UK Accessibility Laws

One of the key pieces of web accessibility legislation in the UK is the Equality Act 2010 (EQA). The EQA replaced the 1995 Disability Discrimination Act across the UK, with the exception of Northern Ireland.

The Equality Act 2010 is broad, under it UK goods and service providers (both public and private sector organisations) have a legal obligation not to discriminate against people with protected characteristics, including disability. This covers people with visual, motor, hearing, cognitive and learning disabilities.

The EQA requires more than non-discrimination, it requires website owners to actively provide an equal experience to all their users. To comply with the law, UK website owners must preemptively make reasonable adjustments so that their website is accessible to people with disabilities, not wait for the lawsuit to tell them their website is inaccessible.

The EQA itself doesn’t specify any technical standard it requires of websites so in practice we use the Web Content Accessibility Guidelines (WCAG), published by W3C, as a measure of how accessible a website is. Automated testing is effective but isn’t a guaranteed indicator of whether or not a website is accessible, some manual assessment is required.

Knowing how WCAG works is important because it is the standard that UK accessibility laws use to determine if a website is accessible.. The two key pieces of web accessibility legislation that organisations need to be familiar with are:

Simple Guidelines for Compliance

To be as accessible as possible to all users and comply with UK web accessibility laws, websites should be built with WCAG’s accessibility principles in mind. There are 4 principles, often referred to as POUR:

  • Perceivable – Everyone should be able to accurately consume your content whether they experience hearing loss, vision loss or other impairments.
  • Operable – Website content should be navigable with a keyboard or assistive technologies. Users shouldn’t have restricted access to content because of their input device.
  • Understandable – Website interfaces and content should be simple, intuitive and predictable. Language and controls used should be understandable to all users.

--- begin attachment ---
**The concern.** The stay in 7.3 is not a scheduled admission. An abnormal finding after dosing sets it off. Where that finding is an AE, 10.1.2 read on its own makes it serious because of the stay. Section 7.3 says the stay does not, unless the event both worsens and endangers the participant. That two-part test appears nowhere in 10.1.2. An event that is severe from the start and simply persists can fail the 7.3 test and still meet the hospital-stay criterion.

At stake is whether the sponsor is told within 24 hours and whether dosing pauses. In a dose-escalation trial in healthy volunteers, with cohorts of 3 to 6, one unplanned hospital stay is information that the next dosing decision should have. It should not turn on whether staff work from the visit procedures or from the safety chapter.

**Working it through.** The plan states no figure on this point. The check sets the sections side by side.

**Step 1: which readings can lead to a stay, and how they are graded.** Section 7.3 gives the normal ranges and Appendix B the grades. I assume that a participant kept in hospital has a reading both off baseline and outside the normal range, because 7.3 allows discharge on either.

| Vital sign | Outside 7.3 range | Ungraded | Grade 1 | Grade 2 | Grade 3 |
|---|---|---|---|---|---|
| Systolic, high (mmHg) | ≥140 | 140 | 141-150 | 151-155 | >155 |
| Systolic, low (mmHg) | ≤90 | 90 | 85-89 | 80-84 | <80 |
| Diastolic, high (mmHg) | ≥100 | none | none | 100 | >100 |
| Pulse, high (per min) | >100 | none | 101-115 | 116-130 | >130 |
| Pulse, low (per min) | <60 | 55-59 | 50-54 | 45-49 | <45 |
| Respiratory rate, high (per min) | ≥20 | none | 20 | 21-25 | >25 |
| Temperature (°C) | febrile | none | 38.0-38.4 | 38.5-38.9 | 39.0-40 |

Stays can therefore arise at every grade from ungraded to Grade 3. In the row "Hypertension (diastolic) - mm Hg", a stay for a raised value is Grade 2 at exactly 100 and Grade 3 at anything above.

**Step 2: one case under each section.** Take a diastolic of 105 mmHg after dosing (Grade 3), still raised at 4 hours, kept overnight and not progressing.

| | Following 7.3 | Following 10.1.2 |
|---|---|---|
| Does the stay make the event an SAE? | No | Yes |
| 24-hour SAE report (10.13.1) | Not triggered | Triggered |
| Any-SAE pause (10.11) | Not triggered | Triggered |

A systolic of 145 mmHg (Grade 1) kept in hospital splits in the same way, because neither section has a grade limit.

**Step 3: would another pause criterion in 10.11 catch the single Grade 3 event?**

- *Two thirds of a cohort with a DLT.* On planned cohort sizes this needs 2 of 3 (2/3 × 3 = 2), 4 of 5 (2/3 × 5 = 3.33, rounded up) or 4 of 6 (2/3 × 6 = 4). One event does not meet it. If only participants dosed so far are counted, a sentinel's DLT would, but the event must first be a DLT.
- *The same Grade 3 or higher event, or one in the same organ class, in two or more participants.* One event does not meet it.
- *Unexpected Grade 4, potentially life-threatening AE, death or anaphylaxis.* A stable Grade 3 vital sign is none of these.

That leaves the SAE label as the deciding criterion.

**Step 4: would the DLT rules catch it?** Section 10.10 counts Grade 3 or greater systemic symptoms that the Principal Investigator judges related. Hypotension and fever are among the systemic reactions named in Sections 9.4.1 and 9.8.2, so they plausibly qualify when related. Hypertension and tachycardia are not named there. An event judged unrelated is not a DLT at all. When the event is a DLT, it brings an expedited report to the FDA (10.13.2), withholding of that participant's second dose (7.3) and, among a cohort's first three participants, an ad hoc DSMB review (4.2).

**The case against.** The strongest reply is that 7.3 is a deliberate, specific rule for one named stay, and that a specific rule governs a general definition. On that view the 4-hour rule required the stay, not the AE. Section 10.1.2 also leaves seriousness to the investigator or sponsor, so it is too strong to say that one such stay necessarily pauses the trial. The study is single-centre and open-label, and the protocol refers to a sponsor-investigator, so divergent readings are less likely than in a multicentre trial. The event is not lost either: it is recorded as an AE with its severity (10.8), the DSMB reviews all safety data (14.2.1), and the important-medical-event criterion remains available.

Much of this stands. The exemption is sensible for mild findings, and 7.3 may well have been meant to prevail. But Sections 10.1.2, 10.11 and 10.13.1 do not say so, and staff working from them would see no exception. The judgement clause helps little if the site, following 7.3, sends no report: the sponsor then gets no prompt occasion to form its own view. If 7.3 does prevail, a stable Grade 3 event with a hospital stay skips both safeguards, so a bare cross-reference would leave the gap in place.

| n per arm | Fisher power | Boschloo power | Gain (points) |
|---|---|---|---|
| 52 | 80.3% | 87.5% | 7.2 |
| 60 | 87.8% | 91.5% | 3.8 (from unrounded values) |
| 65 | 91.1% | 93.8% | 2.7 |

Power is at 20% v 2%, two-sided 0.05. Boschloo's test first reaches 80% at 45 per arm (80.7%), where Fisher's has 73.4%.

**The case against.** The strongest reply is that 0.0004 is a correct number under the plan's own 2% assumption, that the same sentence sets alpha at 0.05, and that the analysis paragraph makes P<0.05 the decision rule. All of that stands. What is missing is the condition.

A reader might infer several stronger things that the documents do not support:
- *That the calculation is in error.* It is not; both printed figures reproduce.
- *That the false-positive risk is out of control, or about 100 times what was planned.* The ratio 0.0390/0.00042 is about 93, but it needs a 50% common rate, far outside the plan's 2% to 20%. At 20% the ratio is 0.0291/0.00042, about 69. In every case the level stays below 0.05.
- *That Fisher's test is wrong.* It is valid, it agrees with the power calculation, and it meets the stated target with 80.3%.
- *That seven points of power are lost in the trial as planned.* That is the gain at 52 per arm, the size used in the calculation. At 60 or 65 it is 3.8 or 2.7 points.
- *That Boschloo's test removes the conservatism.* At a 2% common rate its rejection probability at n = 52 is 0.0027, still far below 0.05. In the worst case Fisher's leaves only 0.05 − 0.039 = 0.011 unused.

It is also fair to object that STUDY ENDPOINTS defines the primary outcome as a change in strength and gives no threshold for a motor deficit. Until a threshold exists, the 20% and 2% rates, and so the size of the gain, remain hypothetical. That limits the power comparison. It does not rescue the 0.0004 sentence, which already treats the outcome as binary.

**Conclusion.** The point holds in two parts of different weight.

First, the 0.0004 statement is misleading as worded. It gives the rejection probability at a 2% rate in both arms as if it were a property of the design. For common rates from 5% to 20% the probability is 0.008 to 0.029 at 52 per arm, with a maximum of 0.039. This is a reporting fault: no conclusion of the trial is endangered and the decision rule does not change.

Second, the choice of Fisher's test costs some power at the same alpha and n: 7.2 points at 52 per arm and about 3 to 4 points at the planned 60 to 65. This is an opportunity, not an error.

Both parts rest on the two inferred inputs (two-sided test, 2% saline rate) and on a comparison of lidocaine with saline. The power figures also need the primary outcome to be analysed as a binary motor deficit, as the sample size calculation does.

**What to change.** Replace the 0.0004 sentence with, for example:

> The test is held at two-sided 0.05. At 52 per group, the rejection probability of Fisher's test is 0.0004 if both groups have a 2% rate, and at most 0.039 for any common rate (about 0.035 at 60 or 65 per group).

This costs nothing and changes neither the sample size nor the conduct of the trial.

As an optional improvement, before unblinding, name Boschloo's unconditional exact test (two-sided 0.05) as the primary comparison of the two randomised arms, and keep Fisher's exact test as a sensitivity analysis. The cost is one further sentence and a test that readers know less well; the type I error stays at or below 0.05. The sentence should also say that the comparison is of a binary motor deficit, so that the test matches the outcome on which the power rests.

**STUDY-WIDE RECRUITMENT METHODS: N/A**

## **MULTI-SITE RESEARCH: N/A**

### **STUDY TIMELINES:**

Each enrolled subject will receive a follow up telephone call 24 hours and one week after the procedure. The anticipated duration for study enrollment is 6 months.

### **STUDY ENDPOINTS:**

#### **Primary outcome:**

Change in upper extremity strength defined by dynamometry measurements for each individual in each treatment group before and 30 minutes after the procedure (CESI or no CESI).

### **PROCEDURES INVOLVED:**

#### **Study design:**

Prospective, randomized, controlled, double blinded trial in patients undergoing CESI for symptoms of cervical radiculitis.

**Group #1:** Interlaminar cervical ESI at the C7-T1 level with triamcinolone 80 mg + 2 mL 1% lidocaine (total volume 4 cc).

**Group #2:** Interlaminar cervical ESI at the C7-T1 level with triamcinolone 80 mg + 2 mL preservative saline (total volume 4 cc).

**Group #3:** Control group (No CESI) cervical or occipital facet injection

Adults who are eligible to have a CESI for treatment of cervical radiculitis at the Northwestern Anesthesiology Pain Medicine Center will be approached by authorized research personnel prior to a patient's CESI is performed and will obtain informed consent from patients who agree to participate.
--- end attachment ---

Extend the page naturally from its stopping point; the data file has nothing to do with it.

• Robust – Content should be compatible with a wide range of assistive technology tools like screen readers. It should be backed by valid code and provide names and roles for non-standard UI components.

To help website managers follow these principles, WCAG also outlines technical standards to measure a website’s level of accessibility. The standards are split into 3 levels:

  • A – Pages with level A issues are unusable for some people. These are probably issues in the code which make the content unreadable or easily misunderstood.
  • AA – Pages with level AA issues are difficult to use.
  • AAA – Pages with level AAA issues can be difficult to use.

We can run automated tests and checks for every page on your website and fix any issues which arise but sometimes manual assessment of the content flow is required to ensure that content is actually accessible to all users.

Who is required to follow the Public Sector Bodies Accessibility regulations?

Public sector bodies that must comply with the law include:

  • Central government organisations
  • Local government organisations
  • Some charities
  • Some non-government organisations

Public sector organisations that are exempt from the law include:

  • Non-government organisations. This includes organisation like charities unless they are mostly financed by public funding, provide services that are essential to the public or aimed at disabled people.
  • Public sector broadcasters and their subsidiaries.

Public sector organisations that are partially exempt from the law include:

  • Primary and secondary schools and nurseries – with the exception of web content that people need to access in order to use their services.

Partially exempt organisations still need to publish an accessibility statement on their website to communicate the intended level of accessibility.

Do private sector organisations need to comply with accessibility laws?

Yes, in the UK private sector organisations still need to comply with the implications of the Equality Act 2010 which states that there should be no discrimination against people with disabilities and that there is a duty to make adjustments.

Beyond the requirements there are convincing arguments that meeting web accessibility standards is good for business. 28% of people in Wales live with some form of impairment, you would automatically avoid making sales to a large proportion of the population if your website isn’t accessible.